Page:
Student-run Humanities Week April 6-10 Celebrates ‘Stuff Humans Do’
A “Plant Your Dreams” garden, a “Humanitea” Party with local children and a moonlight circus of aerialists and fire-twirlers will be featured as part of the student-run Humanities Week at the University of Virginia, which begins Monday.
The event’s online description reads, “Humanities Week strives to represent and explore the things humans do and experience. A hallmark of humanity is creation; with this in mind, the Humanities Week group creates a space in which we host events that celebrate people and their passions.” Faculty, staff and community members are invited to join in the free events during Humanities Week, sponsored by the Institute of the Humanities and Global Cultures.
(See the week’s full schedule here.)
One of the institute’s three student interns, Brian Porter, put it more briefly. “We’ve intentionally defined ‘humanities’ as broadly as possible – our joking definition is ‘stuff humans do,’” he said. “I think the planning for this year has gone especially well, in part because we’ve had a small but dedicated group coming to the meetings every week. Of course, everyone is welcome and we want as many people involved as we can get – more people equals more ideas – but having a small but consistent group has allowed for a lot of discussion and development of ideas.”
Porter and fellow interns Katie Abbott and Emily Tonks make up the advisory group, the Undergraduate Humanities Initiative. The interns are “motivated and connected” to student groups and the U.Va. community, said Angela Nemecek, the institute’s program administrator.
Each year, the students involved think of a distinct way to define the green quad in front of Dawson’s Row where the institute is located, next to New Cabell Hall and behind the Office of African-American Affairs in the Luther P. Jackson House. This year, a student group will make a blanket fort, complete with Legos and other toys, as its “humanities environment.”
“I think a blanket fort incorporates the shared human experience of childhood in a very direct way that doesn’t happen a lot in college,” Porter said.
Several events will appeal to the young and the young at heart. Big Brothers and Big Sisters with their “littles” will host the Humanitea Party Wednesday to read their favorite children’s books to guests, including stuffed animals. Tea and snacks will be provided between 11 a.m. and 1 p.m. outside Dawson’s Row (rain venue: Bryan Hall Faculty Lounge, room 219).
The humanities environment also will be expressed in the culmination of a four-week short course, “The Garden as Metaphor,” led by Barbara Bernstein, a part-time instructor in studio art.
“I had participated in Humanities Week last year and was thrilled with the students’ engagement and interdisciplinary approaches,” Bernstein said. Based on previous years, she anticipated having seven to 10 students. Almost 50 students enrolled, and more were turned away.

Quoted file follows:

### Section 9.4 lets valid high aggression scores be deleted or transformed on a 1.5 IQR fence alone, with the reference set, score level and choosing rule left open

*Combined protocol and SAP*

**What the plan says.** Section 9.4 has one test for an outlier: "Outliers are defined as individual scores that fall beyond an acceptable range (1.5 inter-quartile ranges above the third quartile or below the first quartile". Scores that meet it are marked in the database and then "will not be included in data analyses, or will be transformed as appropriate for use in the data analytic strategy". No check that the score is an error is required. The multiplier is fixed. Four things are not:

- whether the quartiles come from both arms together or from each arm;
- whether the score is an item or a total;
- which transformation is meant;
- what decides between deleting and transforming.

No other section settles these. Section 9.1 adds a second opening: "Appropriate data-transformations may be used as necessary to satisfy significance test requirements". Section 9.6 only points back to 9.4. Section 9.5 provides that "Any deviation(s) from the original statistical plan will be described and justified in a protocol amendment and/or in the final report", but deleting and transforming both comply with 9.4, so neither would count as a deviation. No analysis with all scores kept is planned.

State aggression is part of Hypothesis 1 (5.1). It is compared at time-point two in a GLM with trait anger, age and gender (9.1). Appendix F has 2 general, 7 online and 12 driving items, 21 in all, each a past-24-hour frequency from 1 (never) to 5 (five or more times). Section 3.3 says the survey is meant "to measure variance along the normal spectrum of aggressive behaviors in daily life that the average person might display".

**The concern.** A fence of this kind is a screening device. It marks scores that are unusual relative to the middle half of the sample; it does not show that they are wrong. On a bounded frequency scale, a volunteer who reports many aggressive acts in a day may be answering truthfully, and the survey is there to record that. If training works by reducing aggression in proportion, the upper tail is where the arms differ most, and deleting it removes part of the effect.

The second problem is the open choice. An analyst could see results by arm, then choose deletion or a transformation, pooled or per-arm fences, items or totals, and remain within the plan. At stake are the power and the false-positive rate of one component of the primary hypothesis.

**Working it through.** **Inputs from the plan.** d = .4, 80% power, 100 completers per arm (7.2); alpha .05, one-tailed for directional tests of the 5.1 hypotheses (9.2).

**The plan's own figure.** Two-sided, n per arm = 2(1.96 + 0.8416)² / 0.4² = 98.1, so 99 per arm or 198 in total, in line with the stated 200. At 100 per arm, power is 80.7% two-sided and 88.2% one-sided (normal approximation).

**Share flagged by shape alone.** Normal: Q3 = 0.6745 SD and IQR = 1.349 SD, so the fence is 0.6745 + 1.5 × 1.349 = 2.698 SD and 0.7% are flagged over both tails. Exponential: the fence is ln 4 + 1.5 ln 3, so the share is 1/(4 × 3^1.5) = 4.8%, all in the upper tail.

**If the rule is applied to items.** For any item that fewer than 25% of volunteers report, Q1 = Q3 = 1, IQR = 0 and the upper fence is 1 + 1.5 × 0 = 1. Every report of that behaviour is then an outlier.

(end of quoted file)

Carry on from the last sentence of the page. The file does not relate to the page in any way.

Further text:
“Creating a garden offers the solace and attention sorely needed in times of transition and healing,” Bernstein wrote in describing the short course. “In addition, planting, nurturing and cultivating are also metaphors of how ideas are generated and distributed. This course offers students the rewards of experiencing both: the physical manifestation of transformation by sowing plants, along with its symbolic representations through culture: language, images, music, etc.”
The course’s opening event, “Plant Your Dreams,” takes place on Monday from 2 to 5 p.m. Students, faculty, staff and community members are invited to learn about, transplant and take with them one of the hundreds of aromatic and culinary herb seedlings and small plants available. There is no cost for any of the materials or plants, but participants should bring small containers, as well as their dreams – “for renewal that is both hopeful and helpful for themselves and the community,” Bernstein said.
Humanities Week will also welcome scholarly speakers and hold several poetry readings, including a poetry slam, poems in foreign languages and emergency poems (faculty and students reading “the poem you can’t do without: a beloved object, a restorative, a mantra, a momentary stay against confusion, a special touchstone”).
Some participants will take on James Joyce’s “Ulysses,” reading it aloud cover to cover starting at noon on Wednesday in the McIntire Amphitheater. Since the international “Bloomsday” celebration of the novel is held June 16, when summer session is just beginning, Humanities Week seemed like a good alternate occasion to include the annual activity of reading the 265,000-word modernist masterpiece, said doctoral student Jesse Bordwin, director of Undergraduate Development in English. Once the daylight fades, or in the event of inclement weather, readers will relocate to Bowers Library on the second floor of Bryan Hall.
Moonlight Circus, together with the U.Va.-based Virginia Acrobatics Club, will entertain at a reception capping the week on April 10, from 6:30 to 9:30 p.m., in Nameless Field next to Memorial Gymnasium. Their skills include the use of aerial silks, lyra (or the aerial hoop), acrobatic partner balancing, fire-spinning, hooping and dancing. Members range from scientists to artists, teachers to students, all coming together for the love of expression through the circus arts. For this event, they will also give lessons to those interested.
One thing Porter likes about this year’s celebration is the diverse participation of organizers, including undergraduates, graduate students, faculty and others into the events – “a pretty solid mix,” he said. “I think that’s really cool.”